In an otherwise excellent article on the possibility of indicting Yugoslav President Slobodan Milosevic as a war criminal ("Milosevic to face a tribunal?" April 19), you state, "Efforts to create a worldwide [criminal] court were headed off by the United States, which was apparently worried that US soldiers would become vulnerable to prosecution."
The treaty establishing the International Criminal Court was approved in Rome on July 17, 1998, by a vote of 120 to 7 states, with 21 abstentions. The court will initially have jurisdiction over genocide, crimes against humanity, and war crimes. Other crimes may be added later. While it is true that the United States voted against the treaty, the court will begin operation in The Hague once 60 states have ratified the treaty. As of today, 80 states have signed the treaty and two have ratified. The required number of ratifications is likely to be reached in the next few years. US participation is not required, but would be desirable to strengthen the effectiveness of the court.
The United States is actively engaged in elaborating rules of procedure and evidence for the court, as well as the elements of crimes under the court's jurisdiction. Whether the US will eventually become party to the treaty, and what the ultimate reach of the court will be, remain to be seen.
Jonathan Huston, New York
Your article raises the question of who would negotiate for Serbia if Milosevic and his cohorts were indicted. Serbia would be forced to choose negotiators who do not have a history of war crimes and crimes against humanity. This would open the doors to those who are more democratic, and Serbia's attention could finally turn to building prosperity rather than conquering the land of others. The Serbs need to be challenged with the truth of what has been done in their name.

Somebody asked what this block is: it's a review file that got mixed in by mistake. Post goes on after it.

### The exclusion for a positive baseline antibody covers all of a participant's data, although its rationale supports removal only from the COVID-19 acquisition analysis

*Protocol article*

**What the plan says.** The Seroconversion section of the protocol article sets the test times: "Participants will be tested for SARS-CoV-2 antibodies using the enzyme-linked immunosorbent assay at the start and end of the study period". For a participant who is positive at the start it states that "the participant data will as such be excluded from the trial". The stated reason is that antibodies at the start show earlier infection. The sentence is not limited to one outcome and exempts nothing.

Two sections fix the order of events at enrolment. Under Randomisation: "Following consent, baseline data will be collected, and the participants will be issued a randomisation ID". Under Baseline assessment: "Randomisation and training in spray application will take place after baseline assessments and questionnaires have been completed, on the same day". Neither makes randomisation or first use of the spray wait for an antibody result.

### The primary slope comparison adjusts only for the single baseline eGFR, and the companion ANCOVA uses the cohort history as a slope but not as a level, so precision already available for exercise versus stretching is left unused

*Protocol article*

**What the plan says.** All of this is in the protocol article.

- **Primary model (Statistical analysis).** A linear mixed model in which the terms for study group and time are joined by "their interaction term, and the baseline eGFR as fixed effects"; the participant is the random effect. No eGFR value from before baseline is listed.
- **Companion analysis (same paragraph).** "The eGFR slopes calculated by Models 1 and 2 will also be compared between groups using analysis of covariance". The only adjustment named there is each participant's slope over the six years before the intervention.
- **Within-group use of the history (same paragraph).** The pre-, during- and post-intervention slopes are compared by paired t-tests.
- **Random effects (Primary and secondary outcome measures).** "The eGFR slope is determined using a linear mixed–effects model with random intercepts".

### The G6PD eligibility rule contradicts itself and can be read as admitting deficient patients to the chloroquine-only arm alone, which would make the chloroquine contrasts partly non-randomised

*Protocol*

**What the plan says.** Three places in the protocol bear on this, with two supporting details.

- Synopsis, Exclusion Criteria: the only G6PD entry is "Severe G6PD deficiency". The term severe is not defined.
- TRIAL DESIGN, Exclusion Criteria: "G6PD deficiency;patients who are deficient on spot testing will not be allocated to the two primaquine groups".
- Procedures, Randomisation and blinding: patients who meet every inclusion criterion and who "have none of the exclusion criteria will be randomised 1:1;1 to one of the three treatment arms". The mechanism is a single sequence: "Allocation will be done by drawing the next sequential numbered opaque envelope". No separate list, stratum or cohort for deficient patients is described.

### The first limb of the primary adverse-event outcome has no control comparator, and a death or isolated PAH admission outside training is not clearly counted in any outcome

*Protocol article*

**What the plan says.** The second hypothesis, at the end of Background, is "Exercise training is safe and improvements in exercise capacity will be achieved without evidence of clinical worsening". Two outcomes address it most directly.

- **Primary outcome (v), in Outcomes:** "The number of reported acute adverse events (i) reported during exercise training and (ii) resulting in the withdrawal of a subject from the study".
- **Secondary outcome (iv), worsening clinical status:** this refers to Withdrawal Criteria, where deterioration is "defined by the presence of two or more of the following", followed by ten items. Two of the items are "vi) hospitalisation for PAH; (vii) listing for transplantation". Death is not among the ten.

Bringing to justice the orchestrators of genocide and giving democracy a chance in Serbia, together with ensuring a military balance in the region, is the only long-term solution for southeastern Europe.
As long as a brutal tyrant and his thugs rule in Serbia, democracy will never flourish there and Serbia's neighbors cannot be truly safe.
Mariana Beretin, Sydney, Australia
Handicap access in airplanes
I write in support of the opinion article entitled "Handicap access needed in the air" (April 19). It was right on target.
On March 18, 1999, the National Council on Disability (NCD) released a groundbreaking report documenting ineffective enforcement of the Air Carrier Access Act (ACAA) since the law's passage in 1986. NCD's report, "Enforcing the Civil Rights of Air Travelers with Disabilities," contains recommendations on how to improve the enforcement of civil rights of air travelers with disabilities, including changes to the law and recommendations for the Department of Transportation and Congress.
Unfortunately, NCD has found that although things have improved since the ACAA was passed in 1986, people with disabilities continue to encounter frequent, significant violations of their civil rights. When they complain, they encounter an enforcement effort that is both inconsistent and limited in scope.
We should all strive ever harder to assure that air travelers with disabilities will no longer face discrimination or barriers at the hands of the airlines.
Marca Bristo, Washington, Chair National Council on Disability
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